• Waiting families can get in on this too! Ask your friends and family to help you spread the adoption love too and have them write letters to your future child about their excitement about the adoption, welcoming a new baby into the family. You can tuck these letters into a scrapbook for your child so that he or she will always know how anticipated and beloved they are!
  • Send an annual picture to your adoption professional or attorney. Our staff really enjoys hearing updates on your families and circulating your sweet photos to each other over email! We’re already looking forward to a wave of mail over the next month or two!

We’ve gotten so many holiday cards this season! It’s so great to hear from you and see your growing families!

A photo posted by American Adoptions (@americanadoptions) on

Whatever you choose to do to celebrate National Adoption Month, enjoy some family togetherness!


Honoring Birth Parents During National Adoption Month

By Annie

Playtime with mum and dadIt’s especially important to celebrate birth parents during National Adoption Month! These courageous women and men made your adoption dreams come true and are an important part of your child’s identity.

If you have a closed adoption, consider starting an annual tradition to honor your child’s birth mother. You could light a candle or have a bouquet at dinner, say a special prayer before bed, make a donation to an organization in her honor, or just spend an evening talking about the respect your family has for her.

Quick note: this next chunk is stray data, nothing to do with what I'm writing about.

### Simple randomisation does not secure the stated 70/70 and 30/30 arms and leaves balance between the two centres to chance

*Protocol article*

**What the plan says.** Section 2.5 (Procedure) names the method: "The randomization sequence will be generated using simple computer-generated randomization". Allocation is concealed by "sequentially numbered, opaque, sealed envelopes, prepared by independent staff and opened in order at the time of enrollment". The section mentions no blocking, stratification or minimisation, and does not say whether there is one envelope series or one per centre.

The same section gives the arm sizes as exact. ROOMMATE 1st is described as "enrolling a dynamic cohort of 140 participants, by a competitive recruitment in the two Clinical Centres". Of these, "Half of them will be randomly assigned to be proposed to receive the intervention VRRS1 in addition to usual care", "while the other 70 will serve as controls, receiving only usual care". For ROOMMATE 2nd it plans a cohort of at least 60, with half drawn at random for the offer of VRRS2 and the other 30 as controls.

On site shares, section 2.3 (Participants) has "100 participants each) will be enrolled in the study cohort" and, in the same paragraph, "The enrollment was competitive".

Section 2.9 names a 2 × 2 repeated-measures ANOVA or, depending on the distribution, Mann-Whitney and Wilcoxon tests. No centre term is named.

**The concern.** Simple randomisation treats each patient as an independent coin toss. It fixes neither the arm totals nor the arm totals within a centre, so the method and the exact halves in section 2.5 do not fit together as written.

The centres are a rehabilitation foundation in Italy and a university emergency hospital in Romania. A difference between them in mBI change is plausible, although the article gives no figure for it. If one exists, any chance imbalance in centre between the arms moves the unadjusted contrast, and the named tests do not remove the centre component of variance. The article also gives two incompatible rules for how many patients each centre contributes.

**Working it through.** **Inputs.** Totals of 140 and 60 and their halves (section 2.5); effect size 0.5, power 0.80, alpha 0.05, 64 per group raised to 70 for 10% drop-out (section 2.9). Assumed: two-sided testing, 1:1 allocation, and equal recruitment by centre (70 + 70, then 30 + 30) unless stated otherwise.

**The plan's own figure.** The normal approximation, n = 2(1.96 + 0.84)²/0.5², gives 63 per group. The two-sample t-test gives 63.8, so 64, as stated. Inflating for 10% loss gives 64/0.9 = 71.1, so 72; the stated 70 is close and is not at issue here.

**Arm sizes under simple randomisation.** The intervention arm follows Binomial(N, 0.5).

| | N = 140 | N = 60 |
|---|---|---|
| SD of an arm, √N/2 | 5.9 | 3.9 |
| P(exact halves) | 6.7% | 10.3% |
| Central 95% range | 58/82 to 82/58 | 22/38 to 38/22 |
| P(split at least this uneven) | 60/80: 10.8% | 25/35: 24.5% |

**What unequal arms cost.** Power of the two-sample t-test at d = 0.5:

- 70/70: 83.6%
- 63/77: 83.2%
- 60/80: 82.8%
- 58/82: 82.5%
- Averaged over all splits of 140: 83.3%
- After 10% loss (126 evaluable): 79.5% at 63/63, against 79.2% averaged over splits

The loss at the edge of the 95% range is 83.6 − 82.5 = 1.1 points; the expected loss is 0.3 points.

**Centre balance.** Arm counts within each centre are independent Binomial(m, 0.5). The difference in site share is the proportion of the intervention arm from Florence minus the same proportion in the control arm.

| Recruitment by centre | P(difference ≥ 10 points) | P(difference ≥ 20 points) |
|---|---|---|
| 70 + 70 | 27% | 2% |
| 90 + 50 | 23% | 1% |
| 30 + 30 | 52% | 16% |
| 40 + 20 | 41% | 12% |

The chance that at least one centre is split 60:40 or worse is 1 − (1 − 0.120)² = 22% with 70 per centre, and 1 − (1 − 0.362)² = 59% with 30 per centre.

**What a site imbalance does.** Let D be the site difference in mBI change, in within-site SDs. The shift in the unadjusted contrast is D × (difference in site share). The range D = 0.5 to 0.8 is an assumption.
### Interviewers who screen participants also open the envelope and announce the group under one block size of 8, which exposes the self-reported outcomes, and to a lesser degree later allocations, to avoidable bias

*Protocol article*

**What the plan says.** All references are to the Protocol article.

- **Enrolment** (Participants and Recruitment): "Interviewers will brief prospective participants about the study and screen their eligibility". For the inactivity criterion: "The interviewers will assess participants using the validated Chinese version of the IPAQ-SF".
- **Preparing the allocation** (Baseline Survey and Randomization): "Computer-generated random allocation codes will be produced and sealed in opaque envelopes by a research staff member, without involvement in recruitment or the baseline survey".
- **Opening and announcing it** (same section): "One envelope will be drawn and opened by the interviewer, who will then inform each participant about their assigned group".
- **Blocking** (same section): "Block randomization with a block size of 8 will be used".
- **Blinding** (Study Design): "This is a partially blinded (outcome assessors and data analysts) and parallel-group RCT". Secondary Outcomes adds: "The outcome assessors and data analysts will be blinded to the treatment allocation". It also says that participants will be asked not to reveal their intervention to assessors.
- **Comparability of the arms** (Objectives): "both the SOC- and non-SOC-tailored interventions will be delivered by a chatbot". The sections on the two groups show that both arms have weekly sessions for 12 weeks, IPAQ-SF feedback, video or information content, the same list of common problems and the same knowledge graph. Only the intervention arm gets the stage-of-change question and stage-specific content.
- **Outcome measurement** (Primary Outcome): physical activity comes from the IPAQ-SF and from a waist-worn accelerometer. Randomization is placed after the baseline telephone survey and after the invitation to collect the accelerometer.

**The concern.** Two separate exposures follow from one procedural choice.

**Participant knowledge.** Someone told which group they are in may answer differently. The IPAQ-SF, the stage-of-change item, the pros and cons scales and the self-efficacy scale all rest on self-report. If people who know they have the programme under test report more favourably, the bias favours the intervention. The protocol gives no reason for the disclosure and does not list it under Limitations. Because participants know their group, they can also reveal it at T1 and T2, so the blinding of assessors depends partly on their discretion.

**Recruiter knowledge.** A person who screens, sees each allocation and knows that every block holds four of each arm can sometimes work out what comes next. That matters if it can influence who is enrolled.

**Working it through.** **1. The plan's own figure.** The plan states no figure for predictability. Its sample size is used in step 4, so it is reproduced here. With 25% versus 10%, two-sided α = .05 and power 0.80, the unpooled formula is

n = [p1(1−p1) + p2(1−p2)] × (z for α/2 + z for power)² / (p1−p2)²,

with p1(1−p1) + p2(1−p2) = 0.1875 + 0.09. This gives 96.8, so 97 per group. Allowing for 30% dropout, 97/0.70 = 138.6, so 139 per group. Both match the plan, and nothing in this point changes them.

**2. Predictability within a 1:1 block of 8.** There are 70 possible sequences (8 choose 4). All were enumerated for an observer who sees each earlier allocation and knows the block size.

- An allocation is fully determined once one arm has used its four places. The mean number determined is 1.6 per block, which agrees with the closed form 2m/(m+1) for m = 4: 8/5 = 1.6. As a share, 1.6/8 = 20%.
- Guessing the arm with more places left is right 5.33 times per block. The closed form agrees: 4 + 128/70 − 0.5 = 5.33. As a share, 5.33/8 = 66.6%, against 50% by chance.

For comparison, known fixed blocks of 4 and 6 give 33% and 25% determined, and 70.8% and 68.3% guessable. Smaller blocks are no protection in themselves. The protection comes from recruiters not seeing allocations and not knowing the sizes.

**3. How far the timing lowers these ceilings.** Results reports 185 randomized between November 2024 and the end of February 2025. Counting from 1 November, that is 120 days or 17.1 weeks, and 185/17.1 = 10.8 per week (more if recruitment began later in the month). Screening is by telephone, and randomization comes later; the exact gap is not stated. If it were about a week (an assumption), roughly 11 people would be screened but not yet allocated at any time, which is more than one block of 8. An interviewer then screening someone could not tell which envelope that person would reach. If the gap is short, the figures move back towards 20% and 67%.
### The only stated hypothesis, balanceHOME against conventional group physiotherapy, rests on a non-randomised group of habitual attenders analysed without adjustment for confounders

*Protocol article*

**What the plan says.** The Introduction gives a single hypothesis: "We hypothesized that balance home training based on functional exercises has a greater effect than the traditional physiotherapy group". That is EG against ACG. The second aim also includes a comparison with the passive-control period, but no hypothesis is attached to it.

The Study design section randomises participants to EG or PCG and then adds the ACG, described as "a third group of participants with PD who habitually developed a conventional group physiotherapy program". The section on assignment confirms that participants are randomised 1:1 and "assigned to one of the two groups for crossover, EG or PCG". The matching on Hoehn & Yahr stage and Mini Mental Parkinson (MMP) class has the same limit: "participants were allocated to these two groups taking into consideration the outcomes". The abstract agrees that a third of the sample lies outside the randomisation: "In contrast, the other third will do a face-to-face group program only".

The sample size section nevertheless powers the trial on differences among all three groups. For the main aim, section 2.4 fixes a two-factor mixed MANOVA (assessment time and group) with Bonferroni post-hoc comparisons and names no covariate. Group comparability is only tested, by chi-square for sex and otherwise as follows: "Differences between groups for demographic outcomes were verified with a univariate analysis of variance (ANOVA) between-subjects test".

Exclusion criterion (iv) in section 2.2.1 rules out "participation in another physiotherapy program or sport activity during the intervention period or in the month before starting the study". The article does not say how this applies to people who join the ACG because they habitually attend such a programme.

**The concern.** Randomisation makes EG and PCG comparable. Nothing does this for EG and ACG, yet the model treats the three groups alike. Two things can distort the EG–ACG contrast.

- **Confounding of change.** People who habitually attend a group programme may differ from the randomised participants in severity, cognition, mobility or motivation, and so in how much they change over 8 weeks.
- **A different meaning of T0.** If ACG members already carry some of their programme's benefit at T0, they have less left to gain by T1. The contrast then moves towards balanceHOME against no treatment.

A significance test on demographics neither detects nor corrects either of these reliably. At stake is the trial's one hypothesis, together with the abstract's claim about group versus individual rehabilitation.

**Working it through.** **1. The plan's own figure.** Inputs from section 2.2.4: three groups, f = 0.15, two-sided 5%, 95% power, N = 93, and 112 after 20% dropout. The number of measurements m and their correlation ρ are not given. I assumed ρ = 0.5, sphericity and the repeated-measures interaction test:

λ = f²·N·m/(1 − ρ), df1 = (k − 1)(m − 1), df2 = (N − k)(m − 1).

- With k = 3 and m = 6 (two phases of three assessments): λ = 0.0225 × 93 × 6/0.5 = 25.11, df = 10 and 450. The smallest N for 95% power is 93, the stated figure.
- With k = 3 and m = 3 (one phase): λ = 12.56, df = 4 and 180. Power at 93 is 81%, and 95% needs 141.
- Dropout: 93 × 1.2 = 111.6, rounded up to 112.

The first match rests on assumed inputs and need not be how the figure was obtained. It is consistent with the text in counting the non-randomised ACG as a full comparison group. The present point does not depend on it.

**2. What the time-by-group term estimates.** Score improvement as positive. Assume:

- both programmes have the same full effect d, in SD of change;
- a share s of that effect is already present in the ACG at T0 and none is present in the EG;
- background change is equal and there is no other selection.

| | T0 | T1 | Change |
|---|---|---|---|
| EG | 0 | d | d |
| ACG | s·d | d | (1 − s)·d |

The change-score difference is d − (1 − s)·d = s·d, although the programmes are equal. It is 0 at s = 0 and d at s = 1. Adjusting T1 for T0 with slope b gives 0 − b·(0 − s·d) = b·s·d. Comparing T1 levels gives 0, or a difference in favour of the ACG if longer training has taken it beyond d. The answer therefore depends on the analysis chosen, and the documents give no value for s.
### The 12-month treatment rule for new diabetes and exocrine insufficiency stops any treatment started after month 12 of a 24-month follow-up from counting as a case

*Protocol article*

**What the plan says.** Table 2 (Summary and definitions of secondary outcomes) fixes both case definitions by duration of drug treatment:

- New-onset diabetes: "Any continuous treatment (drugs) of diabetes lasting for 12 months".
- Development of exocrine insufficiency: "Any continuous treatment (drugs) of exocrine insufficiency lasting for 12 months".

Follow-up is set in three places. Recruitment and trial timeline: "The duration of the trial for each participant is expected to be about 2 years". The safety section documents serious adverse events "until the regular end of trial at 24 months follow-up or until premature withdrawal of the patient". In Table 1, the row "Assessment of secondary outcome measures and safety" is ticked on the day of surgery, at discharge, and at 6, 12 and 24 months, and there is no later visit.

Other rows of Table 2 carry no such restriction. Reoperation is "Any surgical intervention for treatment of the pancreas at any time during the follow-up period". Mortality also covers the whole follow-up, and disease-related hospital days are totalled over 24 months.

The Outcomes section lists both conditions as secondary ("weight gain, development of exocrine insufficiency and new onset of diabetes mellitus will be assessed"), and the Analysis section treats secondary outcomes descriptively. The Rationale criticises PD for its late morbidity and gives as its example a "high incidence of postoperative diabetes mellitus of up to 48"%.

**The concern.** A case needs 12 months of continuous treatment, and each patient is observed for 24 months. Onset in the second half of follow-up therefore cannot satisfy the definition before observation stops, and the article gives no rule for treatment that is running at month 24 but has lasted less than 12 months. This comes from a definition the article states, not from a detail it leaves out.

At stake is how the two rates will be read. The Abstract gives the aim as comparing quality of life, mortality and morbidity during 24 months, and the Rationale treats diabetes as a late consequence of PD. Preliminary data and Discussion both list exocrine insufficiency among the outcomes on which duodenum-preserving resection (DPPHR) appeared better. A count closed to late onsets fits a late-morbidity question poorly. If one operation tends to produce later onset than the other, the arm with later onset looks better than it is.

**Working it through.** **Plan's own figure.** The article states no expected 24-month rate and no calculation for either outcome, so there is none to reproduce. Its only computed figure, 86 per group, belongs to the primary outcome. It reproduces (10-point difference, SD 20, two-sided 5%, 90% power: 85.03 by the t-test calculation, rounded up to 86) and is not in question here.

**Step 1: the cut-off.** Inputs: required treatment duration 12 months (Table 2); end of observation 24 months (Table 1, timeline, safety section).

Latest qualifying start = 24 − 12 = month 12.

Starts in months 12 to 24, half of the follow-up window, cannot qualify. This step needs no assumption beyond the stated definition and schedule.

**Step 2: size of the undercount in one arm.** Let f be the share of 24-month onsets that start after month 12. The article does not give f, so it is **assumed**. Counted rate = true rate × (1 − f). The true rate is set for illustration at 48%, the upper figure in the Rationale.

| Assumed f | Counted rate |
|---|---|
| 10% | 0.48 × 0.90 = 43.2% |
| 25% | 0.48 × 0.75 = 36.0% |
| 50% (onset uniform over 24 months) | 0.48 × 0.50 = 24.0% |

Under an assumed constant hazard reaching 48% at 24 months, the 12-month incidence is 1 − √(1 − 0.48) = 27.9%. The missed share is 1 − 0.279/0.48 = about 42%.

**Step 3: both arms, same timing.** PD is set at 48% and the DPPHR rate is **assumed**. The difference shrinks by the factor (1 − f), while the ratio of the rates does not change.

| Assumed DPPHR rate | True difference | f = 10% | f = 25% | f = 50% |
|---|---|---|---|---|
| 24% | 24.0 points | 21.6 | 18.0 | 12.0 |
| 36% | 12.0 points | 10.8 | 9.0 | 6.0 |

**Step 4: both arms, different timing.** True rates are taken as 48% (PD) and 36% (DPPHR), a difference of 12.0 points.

For families who have a more open relationship, you could send a special National Adoption Month pictures and letters package. As Michelle shared with us in the blog post Tips for Sending Pictures and Letters, you CAN send packages more often than your agreement. For many women, the holidays are the hardest part of the year because it holds so many reminders of family togetherness.

For information about open adoption relationships, check out the following articles:

National Adoption Month and the holidays could be the perfect time to send another package – even if it’s not part of your regular schedule!

Sit down and help your child write a note or send one yourself. You can also include fun and timely fall and holiday crafts. A handprint turkey or homemade Christmas ornament could be great!

Check out the following links for craft ideas:

No matter what you do, just make sure to take time during National Adoption Month and other times of the year to talk about and honor your child’s birth parents.